50 Favorite Rooms By Frank Lloyd Wright
Eichler: Modernism Rebuilds the American Dream
Eichler Homes: Design for Living
Little Boxes: The Architecture Of A Classic Midcentury Suburb


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Collectors wound up over vintage robots

February 1, 2009 at 2:37 am (Retro Favorites)

Tin Toy Robots

Tin toy robots were generally built with squarish parts. They normally come with a square tin head with some robotic feature or another. The robot bodies were also square or rectangular. I guess this is because mass producing square shaped tin parts were simpler and helped keep the cost down. As production methods improved, tin toy robots of various shapes and sizes started to hit the shelves. Rounded shapes started to become common and more complex functions for a tin toy became the norm.

The simplest tin toy robots were basically a tin cube with movable appendages bolted on. The attraction came from the painted features of the tin toy. Wound up springs and some simple gearing gave other tin toy robots limited mobility. You just needed to wind up the toy and set it on the ground. The tin robot would walk in a straight line most of the time. It did not matter that most robots tend to veer a little to one side because suddenly, you are the master of a little tin Frankenstein monster!

Manufacturers became more and more creative over time. As a result, more nifty features were added onto tin toy robots. There were robots that would walk after being wound up and then pause for a short while to emit sparks from their mouths. Some tin toy robots had multi-colored gears mounted on the front panel of their tin bodies that would rotate while the tin robot was in motion.

Tin toy robots could also take a fair amount of abuse. Rough play will result in scratches and dents but the tin bodies offer a decent enough protection for the tin robots to keep on functioning. Nowadays, tin toy robots are a collector’s item and can fetch a good price on the tin to collector’s market. Excerpt from About Tin Toy Robots by Arturo Ronzon


Vintage Toys Tin and windup robots

Vintage Toys: Robots and Space Toys (v. 1)

Toys have reached unprecedented levels of popularity among collectors and this book captures the beauty and the appeal of these timeless collectibles in a way never before seen. Packed with beautiful, large color photographs and encyclopedic-style details, this volume a must-have resource for collectors and nostalgia buffs focuses on tin toys manufactured from World War I through the 1970s. This book tells a fascinating story of toymaking impacted by forces as divergent as changes in technology and the outbreak of war. American, British, French, German and Spanish robots and space toys are featured, but special coverage is given to the creative Japanese tin toys that flourished after World War II. More than 300 different items are illustrated and profiled. For each, a description of features, variations, manufacturer and place in history is provided, along with up-to-date collector values.


Blast Off! Rockets, Robots, Ray Guns, and Rarities from the Golden Age of Space Toys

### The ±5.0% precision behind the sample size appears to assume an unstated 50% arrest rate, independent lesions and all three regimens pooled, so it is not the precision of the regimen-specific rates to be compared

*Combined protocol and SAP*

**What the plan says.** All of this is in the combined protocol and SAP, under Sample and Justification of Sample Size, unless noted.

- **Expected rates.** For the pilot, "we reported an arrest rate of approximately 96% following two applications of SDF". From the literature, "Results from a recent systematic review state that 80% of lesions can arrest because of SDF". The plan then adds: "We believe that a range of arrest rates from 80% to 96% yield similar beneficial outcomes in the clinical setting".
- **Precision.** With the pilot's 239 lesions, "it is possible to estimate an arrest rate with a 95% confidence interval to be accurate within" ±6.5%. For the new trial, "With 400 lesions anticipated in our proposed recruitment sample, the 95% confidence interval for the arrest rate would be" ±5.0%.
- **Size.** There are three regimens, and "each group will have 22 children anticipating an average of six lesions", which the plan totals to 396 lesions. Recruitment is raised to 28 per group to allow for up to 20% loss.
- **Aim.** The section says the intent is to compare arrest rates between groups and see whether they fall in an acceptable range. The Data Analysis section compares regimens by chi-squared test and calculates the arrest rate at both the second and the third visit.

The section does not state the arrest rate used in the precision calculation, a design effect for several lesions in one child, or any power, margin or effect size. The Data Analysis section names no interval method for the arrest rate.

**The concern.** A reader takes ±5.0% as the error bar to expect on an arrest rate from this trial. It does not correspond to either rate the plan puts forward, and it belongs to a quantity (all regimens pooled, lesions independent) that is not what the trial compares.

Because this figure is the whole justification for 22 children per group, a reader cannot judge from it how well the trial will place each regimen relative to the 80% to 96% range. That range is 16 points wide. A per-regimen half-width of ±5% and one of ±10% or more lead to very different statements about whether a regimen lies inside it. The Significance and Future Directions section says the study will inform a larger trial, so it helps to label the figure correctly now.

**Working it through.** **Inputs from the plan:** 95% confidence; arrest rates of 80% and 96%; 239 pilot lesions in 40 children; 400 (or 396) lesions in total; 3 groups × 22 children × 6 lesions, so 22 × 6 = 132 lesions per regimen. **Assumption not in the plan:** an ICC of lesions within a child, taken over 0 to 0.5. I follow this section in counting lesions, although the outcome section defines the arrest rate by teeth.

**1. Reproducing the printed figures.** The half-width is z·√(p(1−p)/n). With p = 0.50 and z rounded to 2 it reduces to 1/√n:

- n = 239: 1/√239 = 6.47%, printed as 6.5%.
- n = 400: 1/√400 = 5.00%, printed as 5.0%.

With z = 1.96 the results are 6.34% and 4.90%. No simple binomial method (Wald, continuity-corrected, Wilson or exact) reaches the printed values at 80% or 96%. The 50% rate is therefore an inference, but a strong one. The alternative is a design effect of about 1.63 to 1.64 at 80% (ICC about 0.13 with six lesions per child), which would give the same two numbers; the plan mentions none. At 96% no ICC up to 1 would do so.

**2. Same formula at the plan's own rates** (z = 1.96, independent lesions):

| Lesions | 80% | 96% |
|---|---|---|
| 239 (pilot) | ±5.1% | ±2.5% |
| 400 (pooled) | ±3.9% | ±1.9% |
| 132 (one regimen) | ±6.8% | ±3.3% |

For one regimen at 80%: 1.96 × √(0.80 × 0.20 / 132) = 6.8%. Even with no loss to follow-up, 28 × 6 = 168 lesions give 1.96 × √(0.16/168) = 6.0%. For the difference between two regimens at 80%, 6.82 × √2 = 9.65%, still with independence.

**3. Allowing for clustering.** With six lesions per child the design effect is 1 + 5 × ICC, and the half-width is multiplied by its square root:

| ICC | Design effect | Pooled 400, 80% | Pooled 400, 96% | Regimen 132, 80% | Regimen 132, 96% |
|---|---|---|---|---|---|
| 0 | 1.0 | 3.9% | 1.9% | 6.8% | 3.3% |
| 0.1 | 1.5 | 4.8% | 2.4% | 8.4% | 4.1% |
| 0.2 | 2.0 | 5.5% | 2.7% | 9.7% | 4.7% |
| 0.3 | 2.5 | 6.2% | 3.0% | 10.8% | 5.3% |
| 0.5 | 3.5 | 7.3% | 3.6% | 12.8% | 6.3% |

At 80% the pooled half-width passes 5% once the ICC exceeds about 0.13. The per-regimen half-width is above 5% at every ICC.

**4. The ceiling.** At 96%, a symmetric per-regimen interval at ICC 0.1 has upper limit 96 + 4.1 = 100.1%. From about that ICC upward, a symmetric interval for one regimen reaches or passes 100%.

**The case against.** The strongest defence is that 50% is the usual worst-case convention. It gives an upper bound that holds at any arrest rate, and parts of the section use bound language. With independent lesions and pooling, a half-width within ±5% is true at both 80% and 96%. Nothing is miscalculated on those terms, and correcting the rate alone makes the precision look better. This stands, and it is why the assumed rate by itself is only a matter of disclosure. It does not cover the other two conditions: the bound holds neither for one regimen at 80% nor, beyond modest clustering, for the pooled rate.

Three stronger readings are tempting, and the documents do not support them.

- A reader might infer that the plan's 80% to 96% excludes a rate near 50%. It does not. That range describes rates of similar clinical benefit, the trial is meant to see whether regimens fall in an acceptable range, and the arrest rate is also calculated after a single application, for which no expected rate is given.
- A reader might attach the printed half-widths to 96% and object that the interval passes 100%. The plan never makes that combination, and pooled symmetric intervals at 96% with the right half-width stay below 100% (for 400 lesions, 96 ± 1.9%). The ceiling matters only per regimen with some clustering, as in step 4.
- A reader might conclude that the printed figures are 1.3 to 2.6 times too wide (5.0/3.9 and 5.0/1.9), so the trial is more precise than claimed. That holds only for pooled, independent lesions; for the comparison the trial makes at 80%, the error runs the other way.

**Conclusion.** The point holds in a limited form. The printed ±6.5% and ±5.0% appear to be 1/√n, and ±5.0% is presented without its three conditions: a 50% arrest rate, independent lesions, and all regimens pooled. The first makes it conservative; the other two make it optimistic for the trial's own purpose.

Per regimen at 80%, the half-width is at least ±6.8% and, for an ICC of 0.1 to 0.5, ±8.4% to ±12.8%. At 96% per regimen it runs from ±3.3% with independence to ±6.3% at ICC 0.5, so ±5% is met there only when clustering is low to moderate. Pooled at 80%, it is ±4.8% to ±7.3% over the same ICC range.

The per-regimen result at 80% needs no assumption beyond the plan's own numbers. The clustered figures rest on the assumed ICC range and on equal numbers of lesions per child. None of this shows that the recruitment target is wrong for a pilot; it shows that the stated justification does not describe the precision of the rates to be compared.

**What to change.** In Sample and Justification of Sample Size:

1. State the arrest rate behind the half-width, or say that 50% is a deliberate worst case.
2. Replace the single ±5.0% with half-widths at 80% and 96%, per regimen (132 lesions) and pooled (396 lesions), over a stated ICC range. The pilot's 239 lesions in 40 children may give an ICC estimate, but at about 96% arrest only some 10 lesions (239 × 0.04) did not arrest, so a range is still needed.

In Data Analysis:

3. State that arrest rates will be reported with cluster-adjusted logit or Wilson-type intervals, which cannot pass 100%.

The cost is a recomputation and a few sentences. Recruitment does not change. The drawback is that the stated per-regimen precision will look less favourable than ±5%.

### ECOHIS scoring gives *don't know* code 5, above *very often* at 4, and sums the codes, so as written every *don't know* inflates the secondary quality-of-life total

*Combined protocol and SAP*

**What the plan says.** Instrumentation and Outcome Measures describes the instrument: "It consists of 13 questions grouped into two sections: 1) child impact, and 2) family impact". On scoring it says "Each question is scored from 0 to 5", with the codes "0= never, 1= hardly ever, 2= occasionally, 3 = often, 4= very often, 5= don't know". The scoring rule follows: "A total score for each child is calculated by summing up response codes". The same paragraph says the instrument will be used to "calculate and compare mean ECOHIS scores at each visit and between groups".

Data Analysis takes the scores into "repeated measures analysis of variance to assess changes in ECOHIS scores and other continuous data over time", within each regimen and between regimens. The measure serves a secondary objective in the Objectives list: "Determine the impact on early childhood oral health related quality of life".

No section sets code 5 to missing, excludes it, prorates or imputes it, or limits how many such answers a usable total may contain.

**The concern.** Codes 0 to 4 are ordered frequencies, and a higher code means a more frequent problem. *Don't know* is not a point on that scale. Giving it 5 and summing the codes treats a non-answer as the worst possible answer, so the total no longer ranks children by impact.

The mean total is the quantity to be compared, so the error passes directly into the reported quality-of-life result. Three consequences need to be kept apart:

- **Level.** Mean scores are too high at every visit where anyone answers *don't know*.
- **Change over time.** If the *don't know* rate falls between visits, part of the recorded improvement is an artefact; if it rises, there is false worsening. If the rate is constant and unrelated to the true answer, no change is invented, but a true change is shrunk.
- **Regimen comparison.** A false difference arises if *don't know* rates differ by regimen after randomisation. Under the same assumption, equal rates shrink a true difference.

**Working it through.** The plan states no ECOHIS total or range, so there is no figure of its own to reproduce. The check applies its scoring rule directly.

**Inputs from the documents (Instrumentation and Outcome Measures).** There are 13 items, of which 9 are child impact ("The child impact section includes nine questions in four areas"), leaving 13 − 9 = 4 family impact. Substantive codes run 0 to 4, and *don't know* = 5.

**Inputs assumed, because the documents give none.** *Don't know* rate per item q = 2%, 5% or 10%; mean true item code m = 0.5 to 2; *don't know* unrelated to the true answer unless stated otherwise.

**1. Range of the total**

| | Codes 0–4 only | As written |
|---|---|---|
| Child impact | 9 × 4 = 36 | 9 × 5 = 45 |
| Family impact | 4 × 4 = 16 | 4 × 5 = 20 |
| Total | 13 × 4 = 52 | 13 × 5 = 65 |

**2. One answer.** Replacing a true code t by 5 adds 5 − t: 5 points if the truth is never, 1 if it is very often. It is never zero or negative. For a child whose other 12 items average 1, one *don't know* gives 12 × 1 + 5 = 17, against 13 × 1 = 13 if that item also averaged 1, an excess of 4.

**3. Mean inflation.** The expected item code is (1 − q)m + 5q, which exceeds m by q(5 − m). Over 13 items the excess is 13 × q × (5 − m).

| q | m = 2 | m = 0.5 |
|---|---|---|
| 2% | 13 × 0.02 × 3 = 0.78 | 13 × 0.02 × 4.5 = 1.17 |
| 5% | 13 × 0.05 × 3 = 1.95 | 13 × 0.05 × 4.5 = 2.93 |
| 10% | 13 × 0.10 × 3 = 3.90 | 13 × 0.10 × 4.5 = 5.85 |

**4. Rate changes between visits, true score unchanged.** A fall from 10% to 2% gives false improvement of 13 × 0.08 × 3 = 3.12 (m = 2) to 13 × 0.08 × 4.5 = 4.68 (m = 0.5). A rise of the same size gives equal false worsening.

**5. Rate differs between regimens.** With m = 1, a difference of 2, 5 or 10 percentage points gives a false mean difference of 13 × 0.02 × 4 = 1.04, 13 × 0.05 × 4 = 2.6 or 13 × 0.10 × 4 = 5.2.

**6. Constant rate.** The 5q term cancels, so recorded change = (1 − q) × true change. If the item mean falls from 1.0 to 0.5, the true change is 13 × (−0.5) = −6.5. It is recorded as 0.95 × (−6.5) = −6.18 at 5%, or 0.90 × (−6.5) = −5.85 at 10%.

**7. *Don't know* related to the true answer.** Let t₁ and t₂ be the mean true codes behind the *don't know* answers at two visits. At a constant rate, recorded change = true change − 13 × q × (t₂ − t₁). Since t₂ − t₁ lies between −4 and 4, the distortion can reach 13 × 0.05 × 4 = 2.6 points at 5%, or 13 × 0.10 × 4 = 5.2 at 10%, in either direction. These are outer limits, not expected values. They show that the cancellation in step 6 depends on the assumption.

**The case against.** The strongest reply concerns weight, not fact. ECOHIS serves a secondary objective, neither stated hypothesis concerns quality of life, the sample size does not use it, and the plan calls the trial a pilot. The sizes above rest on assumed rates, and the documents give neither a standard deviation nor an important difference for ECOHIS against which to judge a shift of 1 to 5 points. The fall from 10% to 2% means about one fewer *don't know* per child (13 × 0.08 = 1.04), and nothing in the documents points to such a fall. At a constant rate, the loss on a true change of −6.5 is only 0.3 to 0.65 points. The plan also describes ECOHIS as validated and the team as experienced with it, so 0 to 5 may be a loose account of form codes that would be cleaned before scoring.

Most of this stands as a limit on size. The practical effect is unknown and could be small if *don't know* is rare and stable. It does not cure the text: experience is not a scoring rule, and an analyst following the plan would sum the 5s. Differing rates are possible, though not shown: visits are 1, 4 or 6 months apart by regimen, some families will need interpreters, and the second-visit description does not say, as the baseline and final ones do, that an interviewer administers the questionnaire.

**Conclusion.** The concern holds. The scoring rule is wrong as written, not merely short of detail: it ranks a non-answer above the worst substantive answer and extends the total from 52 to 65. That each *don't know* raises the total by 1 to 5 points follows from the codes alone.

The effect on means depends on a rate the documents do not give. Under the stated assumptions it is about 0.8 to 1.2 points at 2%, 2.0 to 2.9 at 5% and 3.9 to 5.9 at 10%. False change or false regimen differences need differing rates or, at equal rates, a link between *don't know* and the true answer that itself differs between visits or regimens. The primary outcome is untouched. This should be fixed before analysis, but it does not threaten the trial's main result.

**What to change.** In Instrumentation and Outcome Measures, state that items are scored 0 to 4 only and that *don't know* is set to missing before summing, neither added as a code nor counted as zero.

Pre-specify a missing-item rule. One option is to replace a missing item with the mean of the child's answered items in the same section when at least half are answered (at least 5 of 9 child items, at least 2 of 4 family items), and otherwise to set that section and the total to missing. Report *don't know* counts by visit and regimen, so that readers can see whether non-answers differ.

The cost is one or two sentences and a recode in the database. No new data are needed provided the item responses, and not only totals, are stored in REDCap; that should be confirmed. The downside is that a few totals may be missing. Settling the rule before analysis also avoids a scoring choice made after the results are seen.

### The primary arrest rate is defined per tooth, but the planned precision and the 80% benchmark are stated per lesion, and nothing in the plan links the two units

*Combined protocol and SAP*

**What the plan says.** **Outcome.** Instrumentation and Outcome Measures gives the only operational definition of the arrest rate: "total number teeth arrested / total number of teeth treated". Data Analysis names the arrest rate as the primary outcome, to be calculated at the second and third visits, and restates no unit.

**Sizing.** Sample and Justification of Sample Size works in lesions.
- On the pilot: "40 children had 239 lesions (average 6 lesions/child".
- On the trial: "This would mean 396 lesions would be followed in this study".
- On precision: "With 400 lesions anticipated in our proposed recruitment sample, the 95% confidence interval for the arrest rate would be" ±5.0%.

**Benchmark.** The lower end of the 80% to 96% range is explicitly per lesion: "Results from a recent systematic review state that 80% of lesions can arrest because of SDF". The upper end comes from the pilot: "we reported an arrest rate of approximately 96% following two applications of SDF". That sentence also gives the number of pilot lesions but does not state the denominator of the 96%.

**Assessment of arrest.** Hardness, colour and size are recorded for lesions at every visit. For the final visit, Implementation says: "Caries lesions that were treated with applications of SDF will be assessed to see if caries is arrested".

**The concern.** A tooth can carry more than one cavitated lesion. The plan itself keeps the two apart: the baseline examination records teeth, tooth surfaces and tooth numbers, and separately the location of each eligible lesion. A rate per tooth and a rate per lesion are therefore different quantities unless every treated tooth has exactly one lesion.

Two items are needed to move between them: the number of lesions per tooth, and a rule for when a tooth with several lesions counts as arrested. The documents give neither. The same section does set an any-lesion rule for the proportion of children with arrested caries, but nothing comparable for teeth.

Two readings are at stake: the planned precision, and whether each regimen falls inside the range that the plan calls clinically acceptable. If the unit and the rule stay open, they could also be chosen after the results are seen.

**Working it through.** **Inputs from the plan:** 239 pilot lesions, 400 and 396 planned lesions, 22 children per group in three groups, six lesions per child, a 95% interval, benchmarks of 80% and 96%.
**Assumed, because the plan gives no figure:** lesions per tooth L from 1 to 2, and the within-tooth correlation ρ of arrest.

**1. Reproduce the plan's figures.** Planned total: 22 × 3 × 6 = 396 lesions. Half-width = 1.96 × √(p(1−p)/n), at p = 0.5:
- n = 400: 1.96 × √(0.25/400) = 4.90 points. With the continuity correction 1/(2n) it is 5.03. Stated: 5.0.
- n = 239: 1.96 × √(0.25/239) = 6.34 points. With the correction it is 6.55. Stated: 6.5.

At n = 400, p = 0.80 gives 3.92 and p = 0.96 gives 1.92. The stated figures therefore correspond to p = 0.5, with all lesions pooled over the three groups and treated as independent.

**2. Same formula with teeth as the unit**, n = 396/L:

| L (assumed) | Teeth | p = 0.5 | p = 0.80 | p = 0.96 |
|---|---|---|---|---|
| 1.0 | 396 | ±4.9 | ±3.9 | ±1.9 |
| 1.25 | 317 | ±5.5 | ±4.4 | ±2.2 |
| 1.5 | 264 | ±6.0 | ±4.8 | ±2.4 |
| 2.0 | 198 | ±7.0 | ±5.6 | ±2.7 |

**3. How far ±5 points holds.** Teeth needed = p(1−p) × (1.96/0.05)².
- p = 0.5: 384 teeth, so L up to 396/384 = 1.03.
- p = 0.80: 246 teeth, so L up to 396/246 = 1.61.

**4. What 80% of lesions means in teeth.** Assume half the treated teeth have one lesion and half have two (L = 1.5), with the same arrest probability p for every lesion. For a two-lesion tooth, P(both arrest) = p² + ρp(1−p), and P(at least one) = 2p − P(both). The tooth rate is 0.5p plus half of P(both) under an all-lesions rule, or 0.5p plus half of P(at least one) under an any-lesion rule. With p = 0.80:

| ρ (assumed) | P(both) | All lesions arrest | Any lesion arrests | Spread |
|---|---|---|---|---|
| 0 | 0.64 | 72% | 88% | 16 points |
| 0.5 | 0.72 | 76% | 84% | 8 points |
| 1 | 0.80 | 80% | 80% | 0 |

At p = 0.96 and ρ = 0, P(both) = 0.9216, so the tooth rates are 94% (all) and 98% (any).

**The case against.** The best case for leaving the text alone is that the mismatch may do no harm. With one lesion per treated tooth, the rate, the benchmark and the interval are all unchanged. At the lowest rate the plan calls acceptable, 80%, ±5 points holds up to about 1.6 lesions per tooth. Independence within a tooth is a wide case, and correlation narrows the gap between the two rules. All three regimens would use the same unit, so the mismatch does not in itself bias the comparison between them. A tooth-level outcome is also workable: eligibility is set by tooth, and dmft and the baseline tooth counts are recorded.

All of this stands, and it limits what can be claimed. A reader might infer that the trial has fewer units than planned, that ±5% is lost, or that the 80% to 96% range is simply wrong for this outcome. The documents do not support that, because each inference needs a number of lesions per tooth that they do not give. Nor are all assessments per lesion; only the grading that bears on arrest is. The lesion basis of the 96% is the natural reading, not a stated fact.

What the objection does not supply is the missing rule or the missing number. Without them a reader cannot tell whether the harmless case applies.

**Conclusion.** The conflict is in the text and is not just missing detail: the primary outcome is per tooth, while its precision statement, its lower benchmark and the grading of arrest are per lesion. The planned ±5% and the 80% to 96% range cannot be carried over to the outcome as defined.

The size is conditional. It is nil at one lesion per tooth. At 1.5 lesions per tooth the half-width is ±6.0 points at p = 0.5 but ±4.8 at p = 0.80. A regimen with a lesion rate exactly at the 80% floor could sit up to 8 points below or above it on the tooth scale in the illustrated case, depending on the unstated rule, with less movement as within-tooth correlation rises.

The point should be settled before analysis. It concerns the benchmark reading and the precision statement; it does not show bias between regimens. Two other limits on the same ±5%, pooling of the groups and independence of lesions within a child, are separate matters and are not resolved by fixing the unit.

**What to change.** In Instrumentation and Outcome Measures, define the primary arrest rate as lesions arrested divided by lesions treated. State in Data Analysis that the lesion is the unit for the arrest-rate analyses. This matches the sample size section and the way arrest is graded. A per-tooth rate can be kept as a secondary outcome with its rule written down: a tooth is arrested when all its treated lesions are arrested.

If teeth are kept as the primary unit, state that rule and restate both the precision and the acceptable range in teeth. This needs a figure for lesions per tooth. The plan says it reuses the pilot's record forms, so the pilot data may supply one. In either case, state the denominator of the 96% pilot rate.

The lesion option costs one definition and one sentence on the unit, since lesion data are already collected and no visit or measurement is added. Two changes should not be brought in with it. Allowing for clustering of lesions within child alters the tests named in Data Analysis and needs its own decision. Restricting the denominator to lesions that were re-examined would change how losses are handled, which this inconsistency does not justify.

Who could have believed that a toy robot made in Japan from scrap tin would one day fetch nearly $70,000 at a Sotheby`s auction? Blast Off! chronicles the golden era of space toys, an age of imagination unbound by the more mundane realities of space travel ushered in by Sputnik and the Space Age. Containing hundreds of striking color photos of some of the most beautiful and ofttimes bizarre toys ever created — many never before seen in print — Blast Off! unearths the nearly lost histories of these space treasures and the companies that created them. Not limited to the presentation of these unique and fascinating playthings of the past, Blast Off! includes one-of-a-kind prototypes, original packaging and instructions, glimpses into ultra-rare Japanese robot catalogs, long-lost advertisements, vintage comic-strip and pulp-magazine art, and items of every description from every corner of the globe. Blast Off! covers extensively some of the most profound toy and space phenomena of the era, from Buck Rogers to Flash Gordon to the Space Opera programs of the infancy of television to a blow-by-blow account of the greatest Tin Robot auction in history. Blast Off! is an essential resource not only for the collector, but for anyone with an appreciation of pop culture — or just plain fun! * Introduction by award-wining author, futurist, and cultural commentator Harlan Ellison. 

Toy robots have certainly come a long way from Jacques de Vaucanson’s mechanical duck over two centuries ago. They are a more common sight nowadays, and it is without a doubt that we will continue to see more of toy robots in the years to come.

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New wave of retro-inspired designs make a big comeback.

November 15, 2008 at 10:33 pm (Retro Favorites) (, , , , , , , , , )

It’s no surprise that retro-inspired designs are making a strong comeback. We’ve seen it everywhere—in fashion, art, and in business marketing.

As the economy worsens and people struggle to make ends meet they tend to draw together and remember the past, when times were a bit simpler. For many this means the 1950s and 60s. So it’s no wonder that many of us are drawn to that retro look. I am. A child born in the mid-fifties this style is familiar and comforting.

Younger generations are now embracing this look as hip, modern and cool…especially those fantastic mid-century modern designs in furniture, housing, art, and housewares. From kitsch to cool, retro-inspired designs are everywhere and marketing businesses—agencies and design studios—are clambering for graphic elements in this style.

Digitized, vectorized, stylized, modernized.